After completion of the modules described above the program enters OTHER PAPERWORK module 1400 illustrated in FIG. 14. Step 1402 presents a set of inputs on screen 14 which prompts the user to enter the type of paperwork desired, that is, what type of a report is to be generated. Step 1404 asks which input was entered and, in this example, "referral letter" is indicated in step 1406 as the type of report in the form of a letter to the referring physician.
In response to the input, step 1408 responds by performing the corresponding actions as shown. In this step, all of the report material retrieved in response to entry of the various user inputs is compiled to form a report. In particular, specific report material was stored and identified by code number. Step 1408 retrieves the report material according to code number compiles material in order to print the referral letter in step 1410 by way of laser printer 20.
The program next enters UPDATE DATABASE module 1500, FIG. 15 which retrieves the various database codes defined during the report generation process and places these codes in the database for use in preparing summary reports. Module 1500 enters a step 1502 which calls the external program for updating the database. As those skilled in the art will appreciate, many such database programs are available such as DBASE 3 or PFS FILE which can be selected as a matter of user choice depending upon the particular application. In the present invention, however, the so-called "data entry bottle neck" often encountered with data entry programs is avoided because the data codes are stored as the report is generated rather than waiting until the end of the process. In this way, when the report generation is done, the data generation is also done.
The program then moves to step 1504 which retrieves the various codes stored in DTA2 and then asks if step 1506 whether each retrieved data item is valid. If no, step 1508 deletes these data items and the program returns to step 22 (FIG. 2).
If the answer in step 1506 is yes, step 1510 outputs the data items to the data base to be stored on hard disk of computer 12. In step 1512 the program then asks whether the data items stored in 1510 is the last one, and if no, loops back to step 1504 to retrieve the next data item from DTA2. Steps 1504-12 are performed until all of the data items have been handled. Finally, in step 1514 the report itself is stored on the hard drive.
As discussed above, the report is generated by compiling the various report materials retrieved in response to entry of various inputs by the user. In the medical arts, for example, some medical instruments also store images of the patient condition observed by the instrument. For example, the colonoscopy instrument may be equipped to generate images which can be stored in the form of retrievable report material. In such circumstances, this image report material can be included along with the textual report material. In such circumstances, the report material retrieved in response to a given input could include both textual and image material for subsequent output by way of laser printer 20. In this way, a much more comprehensive report can be provided in which images of the condition are documented in the report itself.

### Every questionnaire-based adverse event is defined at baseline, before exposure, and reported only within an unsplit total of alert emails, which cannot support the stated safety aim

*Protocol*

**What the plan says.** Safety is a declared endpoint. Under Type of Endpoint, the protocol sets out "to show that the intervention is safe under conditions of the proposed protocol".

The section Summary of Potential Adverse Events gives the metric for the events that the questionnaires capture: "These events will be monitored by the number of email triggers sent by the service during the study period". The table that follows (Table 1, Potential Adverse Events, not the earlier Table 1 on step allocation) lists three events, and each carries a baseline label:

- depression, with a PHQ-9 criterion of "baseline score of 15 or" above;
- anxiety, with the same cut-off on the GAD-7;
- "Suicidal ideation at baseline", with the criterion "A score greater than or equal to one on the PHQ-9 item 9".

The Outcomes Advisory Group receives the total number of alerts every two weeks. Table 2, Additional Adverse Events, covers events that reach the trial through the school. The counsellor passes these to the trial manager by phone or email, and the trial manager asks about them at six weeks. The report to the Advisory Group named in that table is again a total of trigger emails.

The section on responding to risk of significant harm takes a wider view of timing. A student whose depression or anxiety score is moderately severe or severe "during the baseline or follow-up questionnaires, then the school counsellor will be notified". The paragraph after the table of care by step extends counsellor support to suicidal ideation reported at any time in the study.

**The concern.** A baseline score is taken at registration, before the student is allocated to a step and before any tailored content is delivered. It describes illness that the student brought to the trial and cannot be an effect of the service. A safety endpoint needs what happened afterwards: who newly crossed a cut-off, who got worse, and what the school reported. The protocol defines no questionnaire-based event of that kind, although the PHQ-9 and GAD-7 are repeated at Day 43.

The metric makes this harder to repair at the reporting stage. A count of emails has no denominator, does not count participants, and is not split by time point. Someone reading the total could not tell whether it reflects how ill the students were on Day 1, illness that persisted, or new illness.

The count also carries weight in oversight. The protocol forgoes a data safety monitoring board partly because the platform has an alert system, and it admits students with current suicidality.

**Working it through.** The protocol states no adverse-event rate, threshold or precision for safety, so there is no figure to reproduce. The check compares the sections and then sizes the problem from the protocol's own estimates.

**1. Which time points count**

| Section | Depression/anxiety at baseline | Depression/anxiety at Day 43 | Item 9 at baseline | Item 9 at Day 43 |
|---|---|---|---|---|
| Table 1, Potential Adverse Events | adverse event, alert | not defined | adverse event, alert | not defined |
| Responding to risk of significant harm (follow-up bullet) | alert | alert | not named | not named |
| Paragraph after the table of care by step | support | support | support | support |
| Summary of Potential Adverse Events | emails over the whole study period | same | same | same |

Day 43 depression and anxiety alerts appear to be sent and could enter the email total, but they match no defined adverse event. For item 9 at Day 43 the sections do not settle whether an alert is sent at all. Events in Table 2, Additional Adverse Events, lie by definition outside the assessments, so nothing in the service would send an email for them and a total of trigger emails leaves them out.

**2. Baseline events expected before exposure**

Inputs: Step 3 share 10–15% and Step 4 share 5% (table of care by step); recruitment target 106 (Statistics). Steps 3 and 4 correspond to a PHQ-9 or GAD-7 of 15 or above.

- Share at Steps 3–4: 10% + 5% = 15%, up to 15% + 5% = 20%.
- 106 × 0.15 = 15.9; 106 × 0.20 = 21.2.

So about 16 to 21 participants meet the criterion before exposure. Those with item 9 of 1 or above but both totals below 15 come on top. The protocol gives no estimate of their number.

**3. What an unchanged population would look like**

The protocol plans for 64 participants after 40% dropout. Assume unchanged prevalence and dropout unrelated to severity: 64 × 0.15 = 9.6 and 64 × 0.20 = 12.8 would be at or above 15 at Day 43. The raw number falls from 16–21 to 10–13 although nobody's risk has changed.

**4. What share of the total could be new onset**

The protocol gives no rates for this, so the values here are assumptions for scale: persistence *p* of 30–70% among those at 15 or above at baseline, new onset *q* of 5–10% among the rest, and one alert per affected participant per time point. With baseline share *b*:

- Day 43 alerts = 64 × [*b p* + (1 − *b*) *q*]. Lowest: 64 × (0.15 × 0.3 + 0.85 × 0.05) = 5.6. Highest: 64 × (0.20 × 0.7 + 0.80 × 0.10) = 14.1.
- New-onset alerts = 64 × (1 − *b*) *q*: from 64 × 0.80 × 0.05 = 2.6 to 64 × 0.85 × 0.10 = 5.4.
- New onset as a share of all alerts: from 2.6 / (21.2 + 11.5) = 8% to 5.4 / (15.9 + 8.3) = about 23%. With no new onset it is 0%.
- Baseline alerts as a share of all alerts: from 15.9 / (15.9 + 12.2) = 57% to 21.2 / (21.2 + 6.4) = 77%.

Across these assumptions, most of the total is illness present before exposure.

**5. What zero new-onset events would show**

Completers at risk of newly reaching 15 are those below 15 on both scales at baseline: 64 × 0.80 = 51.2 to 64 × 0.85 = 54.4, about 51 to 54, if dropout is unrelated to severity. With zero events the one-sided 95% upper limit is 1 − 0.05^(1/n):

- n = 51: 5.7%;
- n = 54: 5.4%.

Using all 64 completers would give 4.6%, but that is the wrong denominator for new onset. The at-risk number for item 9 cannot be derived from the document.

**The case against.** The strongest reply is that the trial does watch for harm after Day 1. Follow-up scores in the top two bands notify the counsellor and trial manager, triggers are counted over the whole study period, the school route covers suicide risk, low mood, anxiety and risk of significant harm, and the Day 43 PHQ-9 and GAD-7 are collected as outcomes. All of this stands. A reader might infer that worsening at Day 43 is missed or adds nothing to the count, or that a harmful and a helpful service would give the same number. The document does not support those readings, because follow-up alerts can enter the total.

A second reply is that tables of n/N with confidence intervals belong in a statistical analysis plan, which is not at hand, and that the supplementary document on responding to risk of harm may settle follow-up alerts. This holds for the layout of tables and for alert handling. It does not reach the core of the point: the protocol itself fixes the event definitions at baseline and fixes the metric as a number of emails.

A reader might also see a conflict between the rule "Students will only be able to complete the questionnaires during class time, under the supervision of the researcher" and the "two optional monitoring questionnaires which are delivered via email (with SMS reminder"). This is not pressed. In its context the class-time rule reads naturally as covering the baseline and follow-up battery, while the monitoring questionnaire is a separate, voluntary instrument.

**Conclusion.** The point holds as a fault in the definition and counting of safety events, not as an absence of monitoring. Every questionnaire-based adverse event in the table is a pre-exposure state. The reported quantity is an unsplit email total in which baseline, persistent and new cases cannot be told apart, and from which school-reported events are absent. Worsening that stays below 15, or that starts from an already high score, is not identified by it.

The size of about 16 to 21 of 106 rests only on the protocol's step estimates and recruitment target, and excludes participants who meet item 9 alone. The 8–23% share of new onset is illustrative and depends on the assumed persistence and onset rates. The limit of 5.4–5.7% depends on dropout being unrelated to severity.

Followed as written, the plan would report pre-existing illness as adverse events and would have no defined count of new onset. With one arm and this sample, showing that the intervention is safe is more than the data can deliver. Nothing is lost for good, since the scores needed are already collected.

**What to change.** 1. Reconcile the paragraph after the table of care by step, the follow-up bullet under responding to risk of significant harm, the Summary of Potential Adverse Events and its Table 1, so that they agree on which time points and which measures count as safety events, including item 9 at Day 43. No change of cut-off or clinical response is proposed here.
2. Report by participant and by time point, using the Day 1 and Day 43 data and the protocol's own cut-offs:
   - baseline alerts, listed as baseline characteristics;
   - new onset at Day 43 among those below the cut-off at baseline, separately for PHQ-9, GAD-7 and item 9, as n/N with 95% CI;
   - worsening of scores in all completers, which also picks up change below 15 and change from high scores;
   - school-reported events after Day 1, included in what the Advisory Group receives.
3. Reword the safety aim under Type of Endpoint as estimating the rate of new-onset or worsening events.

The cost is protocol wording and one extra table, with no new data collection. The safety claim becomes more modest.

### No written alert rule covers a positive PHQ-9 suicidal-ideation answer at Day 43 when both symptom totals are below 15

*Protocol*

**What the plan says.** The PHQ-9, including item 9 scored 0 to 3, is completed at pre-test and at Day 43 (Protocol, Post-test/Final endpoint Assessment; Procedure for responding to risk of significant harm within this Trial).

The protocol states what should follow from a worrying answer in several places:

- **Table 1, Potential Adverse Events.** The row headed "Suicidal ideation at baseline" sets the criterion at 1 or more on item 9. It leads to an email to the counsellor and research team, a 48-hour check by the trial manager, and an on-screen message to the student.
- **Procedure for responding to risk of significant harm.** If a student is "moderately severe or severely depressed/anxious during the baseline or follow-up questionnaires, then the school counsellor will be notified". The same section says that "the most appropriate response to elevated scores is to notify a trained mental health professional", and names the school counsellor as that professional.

In the discussion above also highlights a further advantage of the present invention which allows database accumulation of the appropriate data pertaining to many reports. With this information available, the user can compile summary reports indicating, for the example used, the number of colonoscopy examinations completed in the last year, the percentage of polyps detected for a given indication, and so forth.
The detailed discussion above regarding FIGS. 3-16 illustrates a preferred embodiment for generating medical reports and in particular a colonoscopy report. The invention, however, is not so limited in that scripts can be designed for many different professions and types of reports. FIG. 17 illustrates SCRIPT DESIGN routine 1700 which allows a design of custom script. As will be appreciated from the discussion above, the basic building block of the script is the so-called "decision" in which a user is presented with a set of inputs and in which the computer responds to the user entry of a selected input by performing predefined actions corresponding thereto.
By way of overview, the script designer in cooperation with the user, determines the information needed for generating a report and then determines the possible user inputs for each item of information with a "decision" responding to each item of information. With each input, it is then decided what actions must be taken and those actions defined. At this point the specific report material is also created and placed in memory. Part of the defined actions may also include the definition of other sets of inputs which may be entered because of the previous input.